I am the youngest of seven cousins. When we were little, we used to play lukamari, or hide-and-seek, games in the garden. My eldest cousin sister, taking pity on me, would allow me to be a dudh-bhat (milk and rice) during our games. A dudh-bhat is someone too young to play the game adequately, but the older children allow this young one to tag along and never be “outed” from the game because they might cry if made to leave. So this means you are endlessly in the game, even when in reality you should really be out. Of course, being the youngest means you may always retain the status of a dudh-bhat even when you do grow up. In Nepal, as we know all too well, the hierarchy of age allows the young some privileges, along with the old.
It appears to me Madhav Kumar, even though he's lost the game twice in two elections, is being allowed to be the dudh-bhat by his wiser and more tolerant elders. He is allowed to be in the game endlessly even though in reality he should really be out. Now this would be all very well and good if the game was just hide-and-seek. The problem is, this is a much bigger game. And what happens when the dudh-bhat suddenly finds himself leading the game? Well, strange things start to happen. People start to bomb churches, realizing that the rules of secularism and tolerance no longer apply. People start to parade women naked around Ratna Park right in the middle of the capital, because they realize that the rules of fundamental rights no longer apply. The Indian security forces start to loot and rape and drive away Nepalis, because they realize the rules of international treaties and sovereignty no longer apply.
Wanting to treat your youngest and dearest with special affection is a common instinct. The problem with our national game is that the leaders seem to have forgotten that it's a bigger issue than hurting Madhav Kumar's feelings. This is a game to set democratic rules, and democratic precedents for a nation bigger than one individual or one party. If you come out after a long drawn out elections and you say that really who should lead the country is a two time loser, than you're basically saying that the whole exercise was a mockery, just a game played by children which didn't really mean anything very much. If the leaders themselves don't play by the rules, you are allowing the rest of the 26 million to say: f*** it, if they don't follow the rules, we don't have to do it too.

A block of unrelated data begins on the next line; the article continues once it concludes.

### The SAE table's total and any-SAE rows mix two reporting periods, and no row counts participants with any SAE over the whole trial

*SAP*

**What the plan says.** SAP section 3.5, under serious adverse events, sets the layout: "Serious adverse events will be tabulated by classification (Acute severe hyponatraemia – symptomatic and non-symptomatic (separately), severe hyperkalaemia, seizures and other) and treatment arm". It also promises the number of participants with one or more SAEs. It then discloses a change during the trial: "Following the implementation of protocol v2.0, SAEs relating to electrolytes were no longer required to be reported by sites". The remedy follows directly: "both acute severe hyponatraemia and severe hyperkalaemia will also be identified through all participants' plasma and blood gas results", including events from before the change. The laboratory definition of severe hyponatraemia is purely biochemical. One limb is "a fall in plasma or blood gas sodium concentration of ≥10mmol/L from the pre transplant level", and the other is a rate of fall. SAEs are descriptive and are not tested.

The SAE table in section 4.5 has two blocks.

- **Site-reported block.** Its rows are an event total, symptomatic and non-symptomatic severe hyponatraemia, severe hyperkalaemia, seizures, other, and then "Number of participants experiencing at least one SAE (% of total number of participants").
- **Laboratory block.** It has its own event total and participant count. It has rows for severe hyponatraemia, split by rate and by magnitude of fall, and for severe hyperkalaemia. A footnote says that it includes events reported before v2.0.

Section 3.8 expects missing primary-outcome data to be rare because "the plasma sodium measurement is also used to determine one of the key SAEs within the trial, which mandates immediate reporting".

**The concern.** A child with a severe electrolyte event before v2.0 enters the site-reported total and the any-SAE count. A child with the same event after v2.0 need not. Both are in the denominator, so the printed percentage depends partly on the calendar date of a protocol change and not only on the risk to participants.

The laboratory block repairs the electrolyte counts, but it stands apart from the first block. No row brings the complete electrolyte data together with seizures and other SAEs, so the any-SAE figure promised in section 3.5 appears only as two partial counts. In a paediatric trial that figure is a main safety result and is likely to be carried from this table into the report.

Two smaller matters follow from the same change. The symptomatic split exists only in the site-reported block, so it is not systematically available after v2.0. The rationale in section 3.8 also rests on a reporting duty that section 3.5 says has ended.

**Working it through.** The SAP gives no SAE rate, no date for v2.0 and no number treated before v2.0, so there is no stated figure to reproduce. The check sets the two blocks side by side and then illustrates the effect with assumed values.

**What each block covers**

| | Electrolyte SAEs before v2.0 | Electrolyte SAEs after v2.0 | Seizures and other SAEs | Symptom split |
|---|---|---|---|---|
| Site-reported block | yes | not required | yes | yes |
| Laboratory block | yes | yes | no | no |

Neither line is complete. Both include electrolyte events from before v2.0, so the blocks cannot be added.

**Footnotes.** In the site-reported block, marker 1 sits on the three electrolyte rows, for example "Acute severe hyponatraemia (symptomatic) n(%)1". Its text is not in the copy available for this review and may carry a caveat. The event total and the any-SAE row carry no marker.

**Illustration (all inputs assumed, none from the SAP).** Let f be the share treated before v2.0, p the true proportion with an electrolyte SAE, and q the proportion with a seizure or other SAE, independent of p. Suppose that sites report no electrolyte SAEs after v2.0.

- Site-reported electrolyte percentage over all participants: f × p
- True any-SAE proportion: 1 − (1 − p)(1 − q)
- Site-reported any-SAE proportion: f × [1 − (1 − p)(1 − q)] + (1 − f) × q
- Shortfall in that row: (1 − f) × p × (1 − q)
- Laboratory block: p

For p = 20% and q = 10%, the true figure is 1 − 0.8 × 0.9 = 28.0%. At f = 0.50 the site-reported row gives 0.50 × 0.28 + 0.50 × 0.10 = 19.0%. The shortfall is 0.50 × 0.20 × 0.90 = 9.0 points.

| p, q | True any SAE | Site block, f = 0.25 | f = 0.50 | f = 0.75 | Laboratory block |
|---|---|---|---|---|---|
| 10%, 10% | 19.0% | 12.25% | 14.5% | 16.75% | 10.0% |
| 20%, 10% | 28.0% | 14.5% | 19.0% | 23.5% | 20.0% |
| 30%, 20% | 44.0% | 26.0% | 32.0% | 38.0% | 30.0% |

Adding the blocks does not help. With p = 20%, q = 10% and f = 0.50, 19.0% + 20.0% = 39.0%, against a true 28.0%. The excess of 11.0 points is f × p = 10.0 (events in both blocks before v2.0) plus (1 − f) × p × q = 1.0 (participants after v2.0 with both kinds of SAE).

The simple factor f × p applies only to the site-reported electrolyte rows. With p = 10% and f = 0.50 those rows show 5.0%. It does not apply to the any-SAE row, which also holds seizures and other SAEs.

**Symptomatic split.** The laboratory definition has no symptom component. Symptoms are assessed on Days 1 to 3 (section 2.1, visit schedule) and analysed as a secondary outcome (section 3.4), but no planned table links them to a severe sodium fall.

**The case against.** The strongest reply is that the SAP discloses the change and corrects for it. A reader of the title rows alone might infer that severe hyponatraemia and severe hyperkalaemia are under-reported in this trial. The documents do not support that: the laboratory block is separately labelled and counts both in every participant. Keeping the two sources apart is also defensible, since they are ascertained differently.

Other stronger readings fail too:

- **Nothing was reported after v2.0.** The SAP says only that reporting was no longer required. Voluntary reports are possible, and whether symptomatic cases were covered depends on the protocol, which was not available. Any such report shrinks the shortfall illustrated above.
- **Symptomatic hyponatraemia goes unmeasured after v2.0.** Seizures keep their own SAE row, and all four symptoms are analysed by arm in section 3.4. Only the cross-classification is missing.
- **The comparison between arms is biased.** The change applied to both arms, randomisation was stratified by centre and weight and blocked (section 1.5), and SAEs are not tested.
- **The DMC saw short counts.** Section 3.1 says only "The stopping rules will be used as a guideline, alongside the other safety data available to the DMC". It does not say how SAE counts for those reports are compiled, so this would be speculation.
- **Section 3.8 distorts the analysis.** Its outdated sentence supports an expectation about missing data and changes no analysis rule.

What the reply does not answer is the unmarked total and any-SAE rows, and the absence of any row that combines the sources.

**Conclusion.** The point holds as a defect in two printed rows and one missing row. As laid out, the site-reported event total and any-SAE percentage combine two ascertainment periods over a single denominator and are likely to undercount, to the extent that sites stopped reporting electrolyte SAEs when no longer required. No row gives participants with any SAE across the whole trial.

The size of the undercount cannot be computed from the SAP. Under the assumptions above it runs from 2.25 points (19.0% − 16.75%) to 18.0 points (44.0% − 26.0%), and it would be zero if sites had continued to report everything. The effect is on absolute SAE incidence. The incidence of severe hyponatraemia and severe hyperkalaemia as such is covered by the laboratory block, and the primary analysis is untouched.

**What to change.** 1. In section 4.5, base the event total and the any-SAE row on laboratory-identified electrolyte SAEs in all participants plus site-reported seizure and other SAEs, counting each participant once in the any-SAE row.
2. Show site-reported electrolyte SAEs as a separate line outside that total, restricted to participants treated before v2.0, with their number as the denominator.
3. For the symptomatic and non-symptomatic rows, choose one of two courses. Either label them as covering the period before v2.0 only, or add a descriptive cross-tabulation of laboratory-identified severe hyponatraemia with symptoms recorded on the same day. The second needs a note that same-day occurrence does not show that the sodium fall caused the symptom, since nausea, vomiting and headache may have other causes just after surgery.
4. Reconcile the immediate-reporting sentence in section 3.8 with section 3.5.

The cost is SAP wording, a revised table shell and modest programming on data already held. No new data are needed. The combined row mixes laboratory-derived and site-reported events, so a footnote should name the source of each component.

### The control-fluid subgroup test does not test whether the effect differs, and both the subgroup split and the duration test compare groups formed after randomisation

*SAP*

The Maoists were clearly riling up a lot of people trying to grab more power than their fair share. At the same time, they were also not being given the support they needed to make decisions adequately and on time. Now we're back to Square One or Mangalman as we say in Nepal. It's back to Girija trying to push Sujata as foreign minister and forgetting that he'd pledged not to go along with hereditary monarchy principles. Its back to the small-minded confusion of UML-NC nexus trying to work out who should be Prime Minister next since everybody, it appears, must take a hasty turn to sit on that chair at least once.
The worst fallout of all this, as I see it, is that Katawal comes out a clear winner in all the confusion. Sitting at a café, I was rather surprised to hear somebody who I thought held rather different political opinions say: Of course I support Katawal! I don't want Nepal to be taken over by India! Rather than discussing ways in which the security forces of Nepal should be made more accountable and modern, rather than discussing ways in which the transitional justice mechanisms should be implemented to deal with the hundreds of disappearances and extrajudicial deaths, the discourse has now shifted to how the Nepal Army is going to save Nepal from what is surely inevitable -- the takeover of Nepal by India which happens as Madhav Kumar and company happily buzz around Kathmandu in their motorcade breathing a sigh of relief that they made that historic position at least once.
The problem with Nepal, as well all know, that our sense of national responsibility is less than our sense of personal responsibility. How many amongst us would give up the prime minister's chair if the choice was between us becoming prime minister, or the choice of supporting a more difficult man who may, at least, steer the country towards a clear definite path? The sad thing is that Madhav Kumar is doing nothing more or less than what many other Nepalis would do.
As Nepalis, we hate to hurt anyone's feelings. But the problem with not hurting Madhav Kumar's is that we hurt the democratic and ethical sentiments of 26 million Nepalis. From my conversations, I know that many civil society people cannot get over their outrage. As one artist told me-Nepalis have drowned in a ladle. Apparently this evocative phrase catches the smallness of what has just happened in our nation-state.
Now while that sense of national responsibility to an ideal larger than one puny human being is being instilled in the next generation, can we please reinstitute new rules? How about starting with saying that someone who loses the election twice cannot be made Prime Minister? Now that he's taken his turn and is happy, can we let Mr. Kumar go and bring onboard somebody who at least received some votes?
(Sushma Joshi's book "End of the World" is available in Quixote's Cove, Vajra, Mandala, Educational Book House and other bookstores)
Posted on: 2009-06-05 20:42:47 (Server Time)